Collagen is not thought of when referring to beauty. Few people know what collagen is, where it comes from, or what benefit it brings. This amazing source of nutrients offers amazing benefits to our body, improving the health of our skin, hair, nails, teeth, joints, and digestive system.
Collagen in your body decreases as we age. A few signs of collagen loss are sagging skin, dry skin, wrinkles, hair loss, and weak nails. Other things also play a role such as toxins, genetics and a poor digestive system. A standard diet lacking in collagen rich foods is a major factor for our body’s ability to produce collagen.
What is Collagen?
Collagen is a protein found in the body. It is a complex protein rich in essential and nonessential amino acids. These amino acids are necessary building blocks for our organs and tissues. Without them, we wouldn’t be alive! Collagen comes in many forms and each type supports different processes within the body. Each source of collagen (i.e. beef, chicken, etc.) can contain specific types of collagen (type 1, 2, 3, etc.) so it’s best to consume a variety of foods and a quality supplement to fill in the gaps.
Types of Collagen:
Type 1: This is the most abundant type of collagen found in the human body. It keeps the skin youthful, stretchy, and elastic, and keeps hair and nails strong.
Type 2: Builds cartilage and prevents age-related joint pain.
Type 3: Builds our organs and skin. It works with type 1 to support the firmness of skin.
Type 4: Forms the basal lamina which is the tissue surrounding our organs, muscles and fat. The basal lamina is between layers of skin and provides a cushion for any tissues above it.
Type 5: Builds strands of hair and tissues like those found in a placenta.
Type 10: Builds new bone and forms cartilage. This helps repair synovial joints and bone fractures.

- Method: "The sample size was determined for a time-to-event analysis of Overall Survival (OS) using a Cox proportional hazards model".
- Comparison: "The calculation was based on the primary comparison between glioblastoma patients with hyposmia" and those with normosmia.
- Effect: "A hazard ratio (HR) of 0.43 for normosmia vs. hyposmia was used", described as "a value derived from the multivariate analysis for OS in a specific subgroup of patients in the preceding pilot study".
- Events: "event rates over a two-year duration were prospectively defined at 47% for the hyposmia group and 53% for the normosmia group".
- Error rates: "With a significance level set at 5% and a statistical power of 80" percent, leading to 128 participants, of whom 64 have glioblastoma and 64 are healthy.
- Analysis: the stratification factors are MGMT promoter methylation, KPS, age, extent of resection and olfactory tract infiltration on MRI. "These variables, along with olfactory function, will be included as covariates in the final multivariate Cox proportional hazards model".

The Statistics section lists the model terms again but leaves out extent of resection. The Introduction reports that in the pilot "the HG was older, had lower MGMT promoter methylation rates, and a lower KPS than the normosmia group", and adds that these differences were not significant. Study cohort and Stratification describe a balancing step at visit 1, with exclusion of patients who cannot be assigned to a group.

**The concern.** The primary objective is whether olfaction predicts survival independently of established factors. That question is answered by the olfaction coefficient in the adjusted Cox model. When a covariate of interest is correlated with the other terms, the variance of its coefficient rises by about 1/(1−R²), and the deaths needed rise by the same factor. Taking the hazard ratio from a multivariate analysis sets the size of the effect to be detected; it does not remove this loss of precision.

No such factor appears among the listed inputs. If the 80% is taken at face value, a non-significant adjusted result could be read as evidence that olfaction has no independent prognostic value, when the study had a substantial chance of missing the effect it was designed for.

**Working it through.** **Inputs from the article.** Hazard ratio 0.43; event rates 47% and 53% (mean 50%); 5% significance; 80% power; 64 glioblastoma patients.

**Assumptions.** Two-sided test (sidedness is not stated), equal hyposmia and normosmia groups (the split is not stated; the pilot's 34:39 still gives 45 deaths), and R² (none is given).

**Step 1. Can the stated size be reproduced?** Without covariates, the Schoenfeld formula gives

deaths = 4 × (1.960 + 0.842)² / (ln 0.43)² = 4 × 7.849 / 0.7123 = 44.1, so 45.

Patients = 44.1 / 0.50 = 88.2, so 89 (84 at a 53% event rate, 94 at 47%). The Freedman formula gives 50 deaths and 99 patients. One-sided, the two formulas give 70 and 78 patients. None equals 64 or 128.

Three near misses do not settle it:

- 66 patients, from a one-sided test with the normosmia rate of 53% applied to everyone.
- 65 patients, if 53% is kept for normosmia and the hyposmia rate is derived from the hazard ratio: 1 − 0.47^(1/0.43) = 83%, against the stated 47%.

Key Beautifying Amino Acids:
Glycine: Promotes healing and prevents wrinkles.
Glutamine: Balances skin pH and restores skin after UV exposure.(1)
Arginine: Prevents tissue loss and aids in collagen production.
Lysine: Hydrates the skin and prevents bone loss.
Methionine: Fights off skin damage and prevents aging.
Threonine: Supports production of collagen and elastin.
Protein-rich foods are a must for collagen production. The best sources of collagen are in beef, chicken, fish, and eggs but, meat-free items also support collagen formation. Foods containing amino acids, vitamin A, vitamin C, and minerals are vital. For any gaps in the diet, I suggest adding a quality collagen supplement.
Protein Rich Sources:
Beef (bovine) collagen: Type 1 and type 3 collagen. These are the most abundant types of collagen found in our body and supply necessary proline and glycine.
Chicken collagen: Type 2 collagen offers anti-aging benefits and supports joint health.
Fish collagen: Type 1 collagen that supports digestion, joint health, and skin health.
Egg collagen: Type 1 collagen that provides hyaluronic acid to speed up healing, moisturize skin and prevent drying and redness. (2)
Vegan options that support collagen production:
Source of amino acids: Tofu, kidney beans, black beans, tempeh, quinoa.
Source of vitamin C: Broccoli, papaya, kiwi, kale, red peppers.
Source of vitamin A: Cooked carrots, kale, butternut squash, sweet potatoes.
Source of zinc: Pumpkin seeds, cashews, cocoa powder, cooked chickpeas.